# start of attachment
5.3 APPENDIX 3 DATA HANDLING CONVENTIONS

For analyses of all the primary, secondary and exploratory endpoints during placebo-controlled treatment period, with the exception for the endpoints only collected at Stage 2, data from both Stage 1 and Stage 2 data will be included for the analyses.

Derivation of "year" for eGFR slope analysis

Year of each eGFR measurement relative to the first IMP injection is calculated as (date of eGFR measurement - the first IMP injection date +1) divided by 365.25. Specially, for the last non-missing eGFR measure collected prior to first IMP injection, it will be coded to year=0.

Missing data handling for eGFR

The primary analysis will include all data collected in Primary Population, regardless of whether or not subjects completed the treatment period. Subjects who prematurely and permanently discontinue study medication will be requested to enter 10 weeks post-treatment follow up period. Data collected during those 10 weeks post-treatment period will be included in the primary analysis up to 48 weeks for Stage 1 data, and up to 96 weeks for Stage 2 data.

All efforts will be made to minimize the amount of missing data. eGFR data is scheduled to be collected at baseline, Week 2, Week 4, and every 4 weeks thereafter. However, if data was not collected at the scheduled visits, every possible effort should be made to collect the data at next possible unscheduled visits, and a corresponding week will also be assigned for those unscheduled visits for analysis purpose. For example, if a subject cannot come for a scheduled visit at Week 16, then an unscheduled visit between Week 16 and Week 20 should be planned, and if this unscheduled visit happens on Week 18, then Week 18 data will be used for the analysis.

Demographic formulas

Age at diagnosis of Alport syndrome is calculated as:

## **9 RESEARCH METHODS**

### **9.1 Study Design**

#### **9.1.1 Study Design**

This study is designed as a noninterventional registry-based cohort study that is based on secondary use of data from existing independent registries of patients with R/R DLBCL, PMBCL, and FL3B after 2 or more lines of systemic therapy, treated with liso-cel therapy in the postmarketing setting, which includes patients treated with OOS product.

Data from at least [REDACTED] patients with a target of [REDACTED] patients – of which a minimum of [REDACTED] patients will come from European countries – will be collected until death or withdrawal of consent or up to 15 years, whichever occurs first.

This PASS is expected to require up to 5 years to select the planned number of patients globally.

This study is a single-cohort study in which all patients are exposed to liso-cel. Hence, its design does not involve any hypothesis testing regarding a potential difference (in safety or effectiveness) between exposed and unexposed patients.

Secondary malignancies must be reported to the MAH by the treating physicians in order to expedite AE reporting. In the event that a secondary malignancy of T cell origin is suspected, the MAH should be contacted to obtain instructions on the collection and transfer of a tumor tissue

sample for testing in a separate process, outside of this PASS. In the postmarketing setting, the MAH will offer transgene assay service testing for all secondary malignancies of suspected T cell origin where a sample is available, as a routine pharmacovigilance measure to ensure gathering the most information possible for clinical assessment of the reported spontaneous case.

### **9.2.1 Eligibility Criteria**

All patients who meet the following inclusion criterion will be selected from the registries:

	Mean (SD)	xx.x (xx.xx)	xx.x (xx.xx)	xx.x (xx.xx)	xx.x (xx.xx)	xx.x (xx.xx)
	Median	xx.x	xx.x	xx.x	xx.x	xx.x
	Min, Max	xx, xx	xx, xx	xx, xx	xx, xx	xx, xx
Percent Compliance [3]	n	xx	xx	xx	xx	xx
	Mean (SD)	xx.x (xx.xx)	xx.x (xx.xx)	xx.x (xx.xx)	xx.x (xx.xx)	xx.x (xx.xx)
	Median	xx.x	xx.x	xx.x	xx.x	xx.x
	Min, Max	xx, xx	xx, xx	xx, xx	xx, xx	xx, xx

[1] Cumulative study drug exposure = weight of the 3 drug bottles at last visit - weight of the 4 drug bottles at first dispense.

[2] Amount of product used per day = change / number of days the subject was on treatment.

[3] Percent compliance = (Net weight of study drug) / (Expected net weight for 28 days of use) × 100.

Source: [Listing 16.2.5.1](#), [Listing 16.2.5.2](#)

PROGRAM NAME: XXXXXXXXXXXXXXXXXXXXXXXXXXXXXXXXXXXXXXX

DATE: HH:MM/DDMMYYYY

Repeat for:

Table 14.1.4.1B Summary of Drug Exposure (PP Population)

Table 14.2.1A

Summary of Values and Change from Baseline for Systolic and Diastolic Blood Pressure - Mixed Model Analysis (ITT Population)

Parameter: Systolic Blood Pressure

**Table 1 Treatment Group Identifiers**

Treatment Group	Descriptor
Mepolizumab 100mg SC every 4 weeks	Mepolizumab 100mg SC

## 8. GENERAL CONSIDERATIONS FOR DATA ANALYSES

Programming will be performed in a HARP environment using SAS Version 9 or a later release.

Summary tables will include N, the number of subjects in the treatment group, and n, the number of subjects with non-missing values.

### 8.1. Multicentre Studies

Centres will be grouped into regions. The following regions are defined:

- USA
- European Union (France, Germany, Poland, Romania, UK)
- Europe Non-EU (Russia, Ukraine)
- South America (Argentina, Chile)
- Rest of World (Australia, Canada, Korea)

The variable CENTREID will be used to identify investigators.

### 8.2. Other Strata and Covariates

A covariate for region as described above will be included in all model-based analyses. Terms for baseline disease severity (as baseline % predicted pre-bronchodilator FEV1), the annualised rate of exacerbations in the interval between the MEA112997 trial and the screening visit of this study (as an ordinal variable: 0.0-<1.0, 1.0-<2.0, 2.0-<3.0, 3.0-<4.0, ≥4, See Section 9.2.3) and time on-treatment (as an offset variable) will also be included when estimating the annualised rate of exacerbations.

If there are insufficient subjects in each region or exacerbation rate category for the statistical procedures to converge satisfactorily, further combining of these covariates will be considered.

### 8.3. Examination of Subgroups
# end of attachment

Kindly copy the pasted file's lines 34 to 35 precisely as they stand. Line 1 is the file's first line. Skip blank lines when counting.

Repeat for:

Table 14.1.4.1B Summary of Drug Exposure (PP Population)